The question I am presenting to you all this afternoon is one that I hate to ask, but I am afraid that it must be asked. As things stand, there will be no football in 2011 and that could result in the NFL calling in replacement players for the first time since there was a work stoppage in 1987.
Howard Bryant over at ESPN raises a valid point about how fans tend to get frustrated with the players because they (the fans) can't just ask for a raise and demand the owners open their books to prove they don't deserve a raise. That would, get them fired, among other things. However, he also raises a valid point about how fans would be hesitant to watch replacement players because they only want to watch the world-class athletes play against each other.
So, if it came down to replacement players, would you watch the "NFL"?
Personally, I would not watch the replacement players. To me, replacement players seems like a bunch of guys the owners picked up off the streets just so they would have some kind of product, however terrible, to put on the field so they could earn their money. I feel like that just showcases the owners' greed and suggests that they're the ones holding a deal back instead of the players.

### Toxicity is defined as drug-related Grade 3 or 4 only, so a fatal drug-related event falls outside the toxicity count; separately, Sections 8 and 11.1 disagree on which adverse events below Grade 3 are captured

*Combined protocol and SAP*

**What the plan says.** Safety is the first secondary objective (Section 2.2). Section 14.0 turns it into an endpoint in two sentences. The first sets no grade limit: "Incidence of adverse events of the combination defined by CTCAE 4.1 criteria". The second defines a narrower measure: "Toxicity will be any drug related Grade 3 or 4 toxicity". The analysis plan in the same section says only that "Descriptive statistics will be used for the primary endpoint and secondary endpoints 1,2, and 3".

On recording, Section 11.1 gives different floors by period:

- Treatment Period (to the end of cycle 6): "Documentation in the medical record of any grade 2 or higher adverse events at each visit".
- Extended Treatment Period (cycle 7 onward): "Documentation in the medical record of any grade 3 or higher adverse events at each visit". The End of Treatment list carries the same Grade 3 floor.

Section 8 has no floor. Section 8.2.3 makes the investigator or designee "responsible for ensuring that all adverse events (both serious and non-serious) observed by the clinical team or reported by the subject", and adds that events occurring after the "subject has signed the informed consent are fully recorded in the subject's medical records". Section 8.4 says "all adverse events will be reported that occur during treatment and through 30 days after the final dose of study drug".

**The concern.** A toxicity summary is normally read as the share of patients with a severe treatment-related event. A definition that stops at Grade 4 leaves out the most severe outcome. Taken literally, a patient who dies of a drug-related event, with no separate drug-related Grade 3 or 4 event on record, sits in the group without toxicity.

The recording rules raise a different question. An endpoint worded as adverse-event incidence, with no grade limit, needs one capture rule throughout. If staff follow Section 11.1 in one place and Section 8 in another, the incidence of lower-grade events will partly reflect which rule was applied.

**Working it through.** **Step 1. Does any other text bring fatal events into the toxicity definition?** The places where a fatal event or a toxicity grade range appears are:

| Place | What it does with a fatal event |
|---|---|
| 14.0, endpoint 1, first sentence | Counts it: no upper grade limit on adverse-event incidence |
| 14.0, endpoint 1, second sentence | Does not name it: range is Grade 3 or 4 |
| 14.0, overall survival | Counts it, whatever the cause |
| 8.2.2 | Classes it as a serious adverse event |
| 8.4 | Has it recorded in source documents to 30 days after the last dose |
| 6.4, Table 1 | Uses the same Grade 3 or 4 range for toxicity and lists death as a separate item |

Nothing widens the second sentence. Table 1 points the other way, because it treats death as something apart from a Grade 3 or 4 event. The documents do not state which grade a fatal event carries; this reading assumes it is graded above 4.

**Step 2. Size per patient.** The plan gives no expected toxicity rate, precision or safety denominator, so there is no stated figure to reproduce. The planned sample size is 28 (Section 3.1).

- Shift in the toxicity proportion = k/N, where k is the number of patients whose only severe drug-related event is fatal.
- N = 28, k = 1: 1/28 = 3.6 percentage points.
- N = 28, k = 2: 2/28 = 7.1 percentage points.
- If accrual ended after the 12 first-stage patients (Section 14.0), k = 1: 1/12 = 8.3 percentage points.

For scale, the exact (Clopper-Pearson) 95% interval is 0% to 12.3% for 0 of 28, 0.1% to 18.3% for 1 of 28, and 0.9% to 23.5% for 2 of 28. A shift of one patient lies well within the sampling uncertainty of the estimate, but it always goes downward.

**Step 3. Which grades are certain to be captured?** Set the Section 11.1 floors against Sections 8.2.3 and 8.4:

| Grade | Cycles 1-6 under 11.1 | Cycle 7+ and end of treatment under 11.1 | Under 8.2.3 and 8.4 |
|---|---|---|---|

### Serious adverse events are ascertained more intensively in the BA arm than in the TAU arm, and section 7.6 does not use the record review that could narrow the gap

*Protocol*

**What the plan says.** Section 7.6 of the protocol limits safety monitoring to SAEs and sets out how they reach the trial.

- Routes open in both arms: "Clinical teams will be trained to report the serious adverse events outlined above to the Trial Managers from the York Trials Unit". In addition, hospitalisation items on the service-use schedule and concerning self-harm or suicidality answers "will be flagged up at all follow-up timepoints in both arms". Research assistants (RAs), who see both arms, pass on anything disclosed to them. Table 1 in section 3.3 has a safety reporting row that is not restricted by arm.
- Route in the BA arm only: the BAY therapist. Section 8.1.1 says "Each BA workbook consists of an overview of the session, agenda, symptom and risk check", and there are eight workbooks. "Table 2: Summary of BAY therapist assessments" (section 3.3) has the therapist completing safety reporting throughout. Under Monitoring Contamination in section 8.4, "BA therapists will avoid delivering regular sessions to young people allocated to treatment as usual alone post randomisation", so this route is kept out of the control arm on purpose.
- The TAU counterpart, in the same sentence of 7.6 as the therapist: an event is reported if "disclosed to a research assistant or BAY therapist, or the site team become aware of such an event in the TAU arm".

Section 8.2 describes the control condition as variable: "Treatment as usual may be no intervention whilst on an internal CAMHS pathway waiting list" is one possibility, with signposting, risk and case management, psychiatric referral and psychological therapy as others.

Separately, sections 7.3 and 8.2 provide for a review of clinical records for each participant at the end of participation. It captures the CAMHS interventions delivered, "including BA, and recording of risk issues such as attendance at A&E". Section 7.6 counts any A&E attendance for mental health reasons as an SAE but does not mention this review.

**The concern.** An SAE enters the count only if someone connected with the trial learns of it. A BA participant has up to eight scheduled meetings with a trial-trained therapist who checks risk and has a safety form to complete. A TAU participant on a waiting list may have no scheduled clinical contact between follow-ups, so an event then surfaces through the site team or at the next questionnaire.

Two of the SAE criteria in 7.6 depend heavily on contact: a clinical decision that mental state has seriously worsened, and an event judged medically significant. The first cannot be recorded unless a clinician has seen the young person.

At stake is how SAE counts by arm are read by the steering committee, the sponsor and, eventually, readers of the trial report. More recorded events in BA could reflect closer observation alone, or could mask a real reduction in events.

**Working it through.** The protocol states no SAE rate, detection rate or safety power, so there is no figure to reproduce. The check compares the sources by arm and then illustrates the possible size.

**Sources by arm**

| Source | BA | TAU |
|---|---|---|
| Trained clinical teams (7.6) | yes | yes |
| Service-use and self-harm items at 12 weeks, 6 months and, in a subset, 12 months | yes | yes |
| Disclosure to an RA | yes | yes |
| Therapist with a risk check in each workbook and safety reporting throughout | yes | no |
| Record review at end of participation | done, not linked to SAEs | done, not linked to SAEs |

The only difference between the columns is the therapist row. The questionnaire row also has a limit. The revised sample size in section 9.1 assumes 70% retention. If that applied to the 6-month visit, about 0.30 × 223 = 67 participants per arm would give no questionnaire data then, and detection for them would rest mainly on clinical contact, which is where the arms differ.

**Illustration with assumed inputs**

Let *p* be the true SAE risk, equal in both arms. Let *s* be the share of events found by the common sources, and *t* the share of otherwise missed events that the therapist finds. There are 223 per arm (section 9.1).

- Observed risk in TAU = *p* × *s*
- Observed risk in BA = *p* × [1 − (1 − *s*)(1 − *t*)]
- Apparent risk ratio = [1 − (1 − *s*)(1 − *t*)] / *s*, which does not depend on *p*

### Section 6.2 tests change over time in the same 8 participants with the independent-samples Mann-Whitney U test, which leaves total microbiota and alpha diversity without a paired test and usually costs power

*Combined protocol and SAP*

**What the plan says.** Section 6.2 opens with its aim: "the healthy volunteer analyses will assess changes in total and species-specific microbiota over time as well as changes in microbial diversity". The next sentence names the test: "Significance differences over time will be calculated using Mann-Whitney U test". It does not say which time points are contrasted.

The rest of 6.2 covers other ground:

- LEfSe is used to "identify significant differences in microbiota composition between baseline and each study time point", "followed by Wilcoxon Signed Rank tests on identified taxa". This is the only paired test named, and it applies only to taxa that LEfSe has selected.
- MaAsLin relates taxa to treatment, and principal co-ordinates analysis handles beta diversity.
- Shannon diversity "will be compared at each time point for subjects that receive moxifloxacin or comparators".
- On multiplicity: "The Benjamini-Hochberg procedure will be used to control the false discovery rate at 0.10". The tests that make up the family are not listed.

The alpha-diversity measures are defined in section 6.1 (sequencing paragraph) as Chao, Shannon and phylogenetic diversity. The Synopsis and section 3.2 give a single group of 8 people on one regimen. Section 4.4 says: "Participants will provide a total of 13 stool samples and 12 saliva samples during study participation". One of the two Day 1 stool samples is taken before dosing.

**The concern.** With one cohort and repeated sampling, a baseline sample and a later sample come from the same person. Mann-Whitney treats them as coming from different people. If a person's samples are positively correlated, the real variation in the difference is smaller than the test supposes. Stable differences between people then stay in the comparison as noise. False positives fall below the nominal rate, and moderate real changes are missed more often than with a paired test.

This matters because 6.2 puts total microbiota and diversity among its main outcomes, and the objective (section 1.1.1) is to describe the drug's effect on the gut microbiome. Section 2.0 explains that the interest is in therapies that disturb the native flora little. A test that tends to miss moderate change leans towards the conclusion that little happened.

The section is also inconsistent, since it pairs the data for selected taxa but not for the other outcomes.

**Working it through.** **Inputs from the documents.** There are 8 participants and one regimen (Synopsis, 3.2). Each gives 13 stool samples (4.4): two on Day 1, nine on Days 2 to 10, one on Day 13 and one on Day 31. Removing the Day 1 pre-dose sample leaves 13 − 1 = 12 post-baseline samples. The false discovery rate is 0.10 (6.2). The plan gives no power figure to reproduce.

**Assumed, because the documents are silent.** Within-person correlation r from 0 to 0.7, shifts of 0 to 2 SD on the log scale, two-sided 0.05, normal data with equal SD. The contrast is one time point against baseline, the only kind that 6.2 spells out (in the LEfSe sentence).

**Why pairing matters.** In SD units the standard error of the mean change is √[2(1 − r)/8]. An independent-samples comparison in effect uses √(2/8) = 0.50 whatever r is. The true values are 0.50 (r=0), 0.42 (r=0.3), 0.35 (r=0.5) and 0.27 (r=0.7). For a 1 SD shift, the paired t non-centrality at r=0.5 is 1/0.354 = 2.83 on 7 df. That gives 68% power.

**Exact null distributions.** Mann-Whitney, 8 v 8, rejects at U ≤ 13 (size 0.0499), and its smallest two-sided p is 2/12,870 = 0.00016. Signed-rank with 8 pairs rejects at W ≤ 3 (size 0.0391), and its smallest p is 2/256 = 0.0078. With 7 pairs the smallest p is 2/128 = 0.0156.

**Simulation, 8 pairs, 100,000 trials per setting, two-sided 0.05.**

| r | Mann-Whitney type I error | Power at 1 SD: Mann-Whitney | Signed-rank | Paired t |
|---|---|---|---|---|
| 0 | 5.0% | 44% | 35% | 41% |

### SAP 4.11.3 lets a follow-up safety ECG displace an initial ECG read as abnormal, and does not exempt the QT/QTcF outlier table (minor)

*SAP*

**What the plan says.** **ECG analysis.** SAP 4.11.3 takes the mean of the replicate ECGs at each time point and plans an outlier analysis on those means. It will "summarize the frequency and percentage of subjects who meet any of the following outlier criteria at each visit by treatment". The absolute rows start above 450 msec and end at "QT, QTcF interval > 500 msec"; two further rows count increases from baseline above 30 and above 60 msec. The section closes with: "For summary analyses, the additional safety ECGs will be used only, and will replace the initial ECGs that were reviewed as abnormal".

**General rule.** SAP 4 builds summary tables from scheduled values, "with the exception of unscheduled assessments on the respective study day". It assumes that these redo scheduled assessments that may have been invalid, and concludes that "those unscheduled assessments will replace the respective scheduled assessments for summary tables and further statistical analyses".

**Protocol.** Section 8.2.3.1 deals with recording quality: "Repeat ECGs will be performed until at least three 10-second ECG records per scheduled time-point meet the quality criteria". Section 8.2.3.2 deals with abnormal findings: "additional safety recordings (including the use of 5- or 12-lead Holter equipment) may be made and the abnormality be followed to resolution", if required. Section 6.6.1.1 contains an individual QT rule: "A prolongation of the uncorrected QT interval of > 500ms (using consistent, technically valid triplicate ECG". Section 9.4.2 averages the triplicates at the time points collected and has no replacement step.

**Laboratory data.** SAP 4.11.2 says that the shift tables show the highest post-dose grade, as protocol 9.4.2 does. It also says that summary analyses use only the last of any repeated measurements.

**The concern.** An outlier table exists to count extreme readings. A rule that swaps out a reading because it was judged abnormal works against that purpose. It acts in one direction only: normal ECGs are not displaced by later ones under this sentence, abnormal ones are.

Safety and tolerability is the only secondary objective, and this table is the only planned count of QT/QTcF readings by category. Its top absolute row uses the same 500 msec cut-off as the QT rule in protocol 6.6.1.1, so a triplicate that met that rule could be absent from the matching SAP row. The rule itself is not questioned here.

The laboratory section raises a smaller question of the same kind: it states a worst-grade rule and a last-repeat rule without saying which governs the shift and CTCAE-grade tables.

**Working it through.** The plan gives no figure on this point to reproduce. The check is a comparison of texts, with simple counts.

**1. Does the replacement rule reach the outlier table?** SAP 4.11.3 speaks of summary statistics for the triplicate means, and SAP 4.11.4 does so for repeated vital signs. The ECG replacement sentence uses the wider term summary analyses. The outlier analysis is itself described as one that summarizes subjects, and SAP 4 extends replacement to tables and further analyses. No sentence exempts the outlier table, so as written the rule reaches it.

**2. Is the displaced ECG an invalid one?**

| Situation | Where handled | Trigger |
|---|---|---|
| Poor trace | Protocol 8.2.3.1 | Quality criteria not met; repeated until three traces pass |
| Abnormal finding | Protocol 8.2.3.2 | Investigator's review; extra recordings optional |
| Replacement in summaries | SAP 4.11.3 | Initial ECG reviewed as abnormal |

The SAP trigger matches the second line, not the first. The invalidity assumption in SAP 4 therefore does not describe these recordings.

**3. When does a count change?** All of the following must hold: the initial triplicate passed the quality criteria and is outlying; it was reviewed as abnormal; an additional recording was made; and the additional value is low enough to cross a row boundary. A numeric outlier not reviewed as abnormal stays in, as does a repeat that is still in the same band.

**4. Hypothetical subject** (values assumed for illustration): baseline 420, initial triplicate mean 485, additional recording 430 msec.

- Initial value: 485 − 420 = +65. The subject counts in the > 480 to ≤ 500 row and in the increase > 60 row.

However, the opposite could also be said. The players are being exceptionally stubborn, so the owners could pick up some replacements to show that football could still be had even without their top class athletes. However, the wild card in that situation is the fan. Would the fan come out and support a team of nobodies they'd never heard of, if only because they considered themselves to be a Falcon (or their respective team)?
In that case, I'm not sure I'd be able to pay money to watch players I had no real emotional investment in, unless I just wanted to see the coaching staff up close.
What would you do if there were replacement players in the NFL? Would you still watch?
If that happens, I'm switching over to the UFL. There are a lot of former NFL players there who believe they can still play and believe they have something to prove. It may not be quite to the level of the NFL, but at least we would be supporting smaller markets as well as teams who actually need the money instead of billionaire owners who are afraid to open their books to show that they probably don't need the money they claim to need.